Imagining a Local Open Computing Lab Server (lOCL)

In the liminal space between sleep and wakefulness of earlier this morning, several pieces of things I’ve been pondering for years seemed to come together:

  • from years ago, digital application library shelves;
  • from months ago, a containerised Open Computing Lab <- very deprecated; things have moved on…)
  • from the weekend, trying to get TM129 and TM351 software running in containers on a Raspberry Pi 400;
  • from yesterday, a quick sketch with Portainer.

And today, the jigsaw assembled itself in the form of a local Open Computing Lab environment.

This combines a centrally provided, consistently packaged approach to the delivery of self-contained virtualised computational environments (VCEs) in the form of Docker containerised services and applications accessed over http) with a self-hosted (locally or remotely) via an environment that provides discovery, retrieval and deployment of these VCEs.

At the moment, for TM351 (live in October 2020), we have a model where students on the local install route (we also have a hosted offering):

  • download and install Docker
  • from the command line, pull the TM351 VCE
  • from the command line, start up the VCE and then access it from the browser.

In TM129, there is a slightly simpler route available:

  • download and install Docker
  • from the command line, pull the TM129 VCE
  • using the graphical Docker Dashboard (Windows and Mac), launch and manage the container.

The difference arises from the way a default Jupyter login token is set in the TM129 container, but a random token is generated in the TM351 VCE, which makes logging in trickier. At the moment, we can’t set the token (as an environment variable) via the Docker Dashboard, so getting into the TM351 container is fiddly. (Easily done, but another step that requires fiddly instructions.)

Tinkering with the Raspberry Pi over the last few days, and thinking about the easiest route to setting it up as a Docker engine server that can be connected to over a network, @kleinee reminded me in a Twitter exchange of the open-source portainer application [repo], a browser based UI for managing Docker environments.

Portainer offers several things:

  • the ability to connect to local or remote Docker Engines
  • the ability to manage Docker images, inclduing pulling them from a specified repo (DockerHub, or a private repo)
  • the ability to manage containers (start, stop, inspect, view logs, etc); this includes the ability to set environment variables at start-up
  • the ability to run compositions
  • a JSON feed powered menu listing a curated set of images / compositions.

So how might this work?

  • download and install Docker
  • pull a lOCL portainer Docker image and set it running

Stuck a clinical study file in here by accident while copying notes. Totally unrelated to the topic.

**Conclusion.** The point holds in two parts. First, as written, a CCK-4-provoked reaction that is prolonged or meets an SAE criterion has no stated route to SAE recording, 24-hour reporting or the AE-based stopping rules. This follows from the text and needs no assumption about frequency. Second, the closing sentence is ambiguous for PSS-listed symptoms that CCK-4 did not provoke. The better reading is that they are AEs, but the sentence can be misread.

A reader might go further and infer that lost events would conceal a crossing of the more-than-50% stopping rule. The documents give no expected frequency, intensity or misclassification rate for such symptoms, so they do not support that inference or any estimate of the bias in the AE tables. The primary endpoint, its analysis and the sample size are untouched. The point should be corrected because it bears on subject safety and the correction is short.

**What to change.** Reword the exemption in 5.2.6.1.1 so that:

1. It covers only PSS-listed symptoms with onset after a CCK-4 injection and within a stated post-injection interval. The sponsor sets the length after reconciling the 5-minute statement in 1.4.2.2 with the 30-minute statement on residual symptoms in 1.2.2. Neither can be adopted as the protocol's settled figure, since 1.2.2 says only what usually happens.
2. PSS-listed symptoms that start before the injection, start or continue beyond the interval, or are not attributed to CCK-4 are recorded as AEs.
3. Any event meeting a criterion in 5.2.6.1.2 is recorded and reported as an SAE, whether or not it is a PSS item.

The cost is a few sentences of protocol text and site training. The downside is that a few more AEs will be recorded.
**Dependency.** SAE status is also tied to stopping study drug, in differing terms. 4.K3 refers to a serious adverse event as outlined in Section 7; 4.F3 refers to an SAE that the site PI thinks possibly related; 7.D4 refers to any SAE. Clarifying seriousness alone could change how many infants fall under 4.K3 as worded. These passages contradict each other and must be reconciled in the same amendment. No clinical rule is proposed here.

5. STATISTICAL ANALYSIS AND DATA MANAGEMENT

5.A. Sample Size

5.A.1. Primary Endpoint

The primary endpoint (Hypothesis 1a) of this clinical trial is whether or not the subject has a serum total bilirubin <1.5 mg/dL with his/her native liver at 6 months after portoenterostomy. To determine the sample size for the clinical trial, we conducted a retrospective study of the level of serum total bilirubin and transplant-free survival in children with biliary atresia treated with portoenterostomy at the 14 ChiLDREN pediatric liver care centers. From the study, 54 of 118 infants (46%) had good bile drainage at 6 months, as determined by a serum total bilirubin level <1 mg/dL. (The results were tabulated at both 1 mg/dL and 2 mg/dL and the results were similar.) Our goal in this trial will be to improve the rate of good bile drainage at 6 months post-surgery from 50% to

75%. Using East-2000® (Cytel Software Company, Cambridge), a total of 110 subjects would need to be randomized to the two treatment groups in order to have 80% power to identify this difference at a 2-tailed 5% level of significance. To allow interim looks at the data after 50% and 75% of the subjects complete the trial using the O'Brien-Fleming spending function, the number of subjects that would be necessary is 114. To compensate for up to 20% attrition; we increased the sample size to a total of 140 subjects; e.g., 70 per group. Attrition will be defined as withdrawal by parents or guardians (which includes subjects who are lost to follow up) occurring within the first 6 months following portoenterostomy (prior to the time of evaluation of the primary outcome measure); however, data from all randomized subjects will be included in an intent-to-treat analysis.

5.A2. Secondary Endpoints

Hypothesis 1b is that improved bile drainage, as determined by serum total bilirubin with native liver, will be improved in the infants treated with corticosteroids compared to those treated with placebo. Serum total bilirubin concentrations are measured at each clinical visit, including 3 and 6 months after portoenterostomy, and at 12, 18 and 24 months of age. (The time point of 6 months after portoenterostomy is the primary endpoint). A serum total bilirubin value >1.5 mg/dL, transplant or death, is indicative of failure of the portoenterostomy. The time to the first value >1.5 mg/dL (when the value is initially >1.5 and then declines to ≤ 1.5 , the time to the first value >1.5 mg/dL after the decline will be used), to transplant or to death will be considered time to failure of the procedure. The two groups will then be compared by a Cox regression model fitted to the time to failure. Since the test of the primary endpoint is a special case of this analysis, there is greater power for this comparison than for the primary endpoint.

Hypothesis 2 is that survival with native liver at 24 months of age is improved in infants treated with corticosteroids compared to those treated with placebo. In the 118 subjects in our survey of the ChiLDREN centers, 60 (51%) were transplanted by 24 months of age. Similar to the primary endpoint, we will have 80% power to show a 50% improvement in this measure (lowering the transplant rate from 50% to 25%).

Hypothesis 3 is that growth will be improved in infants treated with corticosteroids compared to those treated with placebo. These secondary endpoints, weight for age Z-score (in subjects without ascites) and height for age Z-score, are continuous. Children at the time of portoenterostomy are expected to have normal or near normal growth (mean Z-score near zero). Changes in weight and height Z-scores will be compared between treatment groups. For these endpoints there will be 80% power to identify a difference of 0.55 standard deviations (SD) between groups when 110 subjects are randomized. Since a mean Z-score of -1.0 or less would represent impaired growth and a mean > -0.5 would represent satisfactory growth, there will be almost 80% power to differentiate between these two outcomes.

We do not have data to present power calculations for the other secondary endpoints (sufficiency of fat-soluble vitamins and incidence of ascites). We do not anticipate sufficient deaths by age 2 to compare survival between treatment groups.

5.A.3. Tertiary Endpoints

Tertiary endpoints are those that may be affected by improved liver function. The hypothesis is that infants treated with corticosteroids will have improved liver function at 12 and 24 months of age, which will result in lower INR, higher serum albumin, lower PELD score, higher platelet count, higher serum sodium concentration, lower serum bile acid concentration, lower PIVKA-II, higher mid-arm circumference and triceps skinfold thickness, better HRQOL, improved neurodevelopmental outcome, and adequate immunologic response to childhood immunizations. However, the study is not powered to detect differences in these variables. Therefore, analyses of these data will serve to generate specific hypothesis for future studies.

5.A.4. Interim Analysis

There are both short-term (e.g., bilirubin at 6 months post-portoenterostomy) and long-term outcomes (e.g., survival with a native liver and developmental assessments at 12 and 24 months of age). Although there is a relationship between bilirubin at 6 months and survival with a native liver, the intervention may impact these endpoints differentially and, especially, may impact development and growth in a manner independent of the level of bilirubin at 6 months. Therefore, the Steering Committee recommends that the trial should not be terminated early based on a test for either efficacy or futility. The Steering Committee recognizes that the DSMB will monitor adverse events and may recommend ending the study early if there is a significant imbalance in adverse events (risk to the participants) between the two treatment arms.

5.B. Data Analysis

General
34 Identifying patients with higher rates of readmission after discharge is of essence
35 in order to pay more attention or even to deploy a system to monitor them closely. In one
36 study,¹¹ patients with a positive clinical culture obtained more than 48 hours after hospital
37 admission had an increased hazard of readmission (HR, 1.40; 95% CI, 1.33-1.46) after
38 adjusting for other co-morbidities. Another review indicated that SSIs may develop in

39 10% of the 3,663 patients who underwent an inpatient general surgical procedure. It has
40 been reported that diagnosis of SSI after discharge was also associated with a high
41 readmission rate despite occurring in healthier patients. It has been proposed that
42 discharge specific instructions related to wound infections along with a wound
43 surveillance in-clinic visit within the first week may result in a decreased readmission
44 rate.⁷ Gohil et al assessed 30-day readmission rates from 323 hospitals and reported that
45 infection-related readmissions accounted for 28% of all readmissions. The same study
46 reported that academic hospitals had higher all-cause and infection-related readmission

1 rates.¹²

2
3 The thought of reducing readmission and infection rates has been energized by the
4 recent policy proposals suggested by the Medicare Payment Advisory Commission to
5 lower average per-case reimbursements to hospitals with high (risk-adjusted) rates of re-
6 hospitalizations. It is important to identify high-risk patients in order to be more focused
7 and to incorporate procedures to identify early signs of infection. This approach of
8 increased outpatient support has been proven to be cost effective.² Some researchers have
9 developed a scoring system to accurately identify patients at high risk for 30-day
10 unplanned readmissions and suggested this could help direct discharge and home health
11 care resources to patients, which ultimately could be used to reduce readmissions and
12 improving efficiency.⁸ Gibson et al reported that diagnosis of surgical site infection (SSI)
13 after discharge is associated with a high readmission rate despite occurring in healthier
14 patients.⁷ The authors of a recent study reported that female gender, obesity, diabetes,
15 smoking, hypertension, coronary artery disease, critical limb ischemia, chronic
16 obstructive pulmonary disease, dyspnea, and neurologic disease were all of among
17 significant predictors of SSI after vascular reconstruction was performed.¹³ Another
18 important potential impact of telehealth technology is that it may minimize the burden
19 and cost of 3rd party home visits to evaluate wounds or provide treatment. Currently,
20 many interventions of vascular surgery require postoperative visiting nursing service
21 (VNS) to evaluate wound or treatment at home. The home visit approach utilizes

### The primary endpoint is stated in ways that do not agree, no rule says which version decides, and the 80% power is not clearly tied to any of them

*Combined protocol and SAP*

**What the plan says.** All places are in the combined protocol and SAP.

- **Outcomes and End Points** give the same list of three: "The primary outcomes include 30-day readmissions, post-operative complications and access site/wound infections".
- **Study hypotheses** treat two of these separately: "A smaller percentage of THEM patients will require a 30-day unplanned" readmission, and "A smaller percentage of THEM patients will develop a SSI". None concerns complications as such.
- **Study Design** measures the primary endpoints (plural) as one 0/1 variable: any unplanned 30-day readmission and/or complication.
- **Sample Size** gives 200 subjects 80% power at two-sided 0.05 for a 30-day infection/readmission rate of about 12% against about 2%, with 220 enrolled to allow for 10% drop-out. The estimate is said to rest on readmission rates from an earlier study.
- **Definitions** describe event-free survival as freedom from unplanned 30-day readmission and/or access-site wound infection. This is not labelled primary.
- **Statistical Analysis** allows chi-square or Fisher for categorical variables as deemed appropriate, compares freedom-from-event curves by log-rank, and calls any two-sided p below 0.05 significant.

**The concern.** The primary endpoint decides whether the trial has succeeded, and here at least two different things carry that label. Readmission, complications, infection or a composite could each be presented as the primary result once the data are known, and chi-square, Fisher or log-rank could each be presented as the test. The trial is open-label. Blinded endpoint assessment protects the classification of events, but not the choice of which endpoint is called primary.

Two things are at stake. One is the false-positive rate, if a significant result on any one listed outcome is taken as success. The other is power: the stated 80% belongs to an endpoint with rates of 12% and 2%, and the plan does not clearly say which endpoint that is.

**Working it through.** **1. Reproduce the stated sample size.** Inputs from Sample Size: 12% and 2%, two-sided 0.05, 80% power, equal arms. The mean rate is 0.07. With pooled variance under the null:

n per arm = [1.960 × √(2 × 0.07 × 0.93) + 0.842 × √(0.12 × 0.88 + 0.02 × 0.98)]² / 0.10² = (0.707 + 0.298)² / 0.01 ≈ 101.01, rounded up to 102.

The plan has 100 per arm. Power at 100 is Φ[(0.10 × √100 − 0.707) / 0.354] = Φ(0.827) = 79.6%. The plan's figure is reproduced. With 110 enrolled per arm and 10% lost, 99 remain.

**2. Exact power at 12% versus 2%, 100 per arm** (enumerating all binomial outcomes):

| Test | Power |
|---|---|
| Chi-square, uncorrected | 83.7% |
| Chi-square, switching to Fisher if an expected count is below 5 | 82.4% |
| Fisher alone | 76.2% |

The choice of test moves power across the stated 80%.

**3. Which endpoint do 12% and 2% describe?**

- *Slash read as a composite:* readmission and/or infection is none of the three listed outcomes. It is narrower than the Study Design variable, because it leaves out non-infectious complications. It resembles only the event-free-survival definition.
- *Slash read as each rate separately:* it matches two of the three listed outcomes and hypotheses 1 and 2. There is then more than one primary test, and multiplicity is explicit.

• login
  • connect to a Docker Engine; in the screenshot below, the Portainer application is running on my RPi
  • view the list of course VCEs
  • select one of the listed VCEs to run it using it’s predefined settings
  • customise container settings via advanced options
  • we can also create a container from scratch, including setting environment variables, start directories etc
  • we can specify volume mounts etc

All the above uses the default UI, with custom settings via a control panel to set the logo and specify the application template feed (the one I was using is here).

I’m also using the old portainer UI (I think) and need to try out the new one (v2.0).

So… next steps?

  • fork the portainer repo and do a simplified version of it (or at least, perhaps such CSS display:none some of the more confusing elements, perhaps toggled with a ‘simple/full UI’ button somewhere
  • cross build the image for desktop machines (Win, Mac etc) and RPi
  • cross build TM351 and TM129 VCE images for desktop machines and RPi, and perhaps also some other demo containers, such as a minimal OU branded Jupyter notebook server and perhaps an edge demo OU branded Jupyter server with lots of my extensions pre-installed. Maybe an package up an environment and teaching materials for the OpenLearn Learn to Code for Data Analysis course as a demo for how OpenLearn might be able to make use of this approach
  • instructions for set up on:
    • desktop computer (Mac, Win, Linux)
    • RPi
    • remote host (Digital Ocean is perhaps simplest; portainer does have a tab for setting up against Azure, but it seems to require finding all sorts of fiddly tokens)

Two days, I reckon, to pull bits together (so four or five, when it doesn’t all "just" work ;-)

But is it worth it?

Author: Tony Hirst

I'm a Senior Lecturer at The Open University, with an interest in #opendata policy and practice, as well as general web tinkering...

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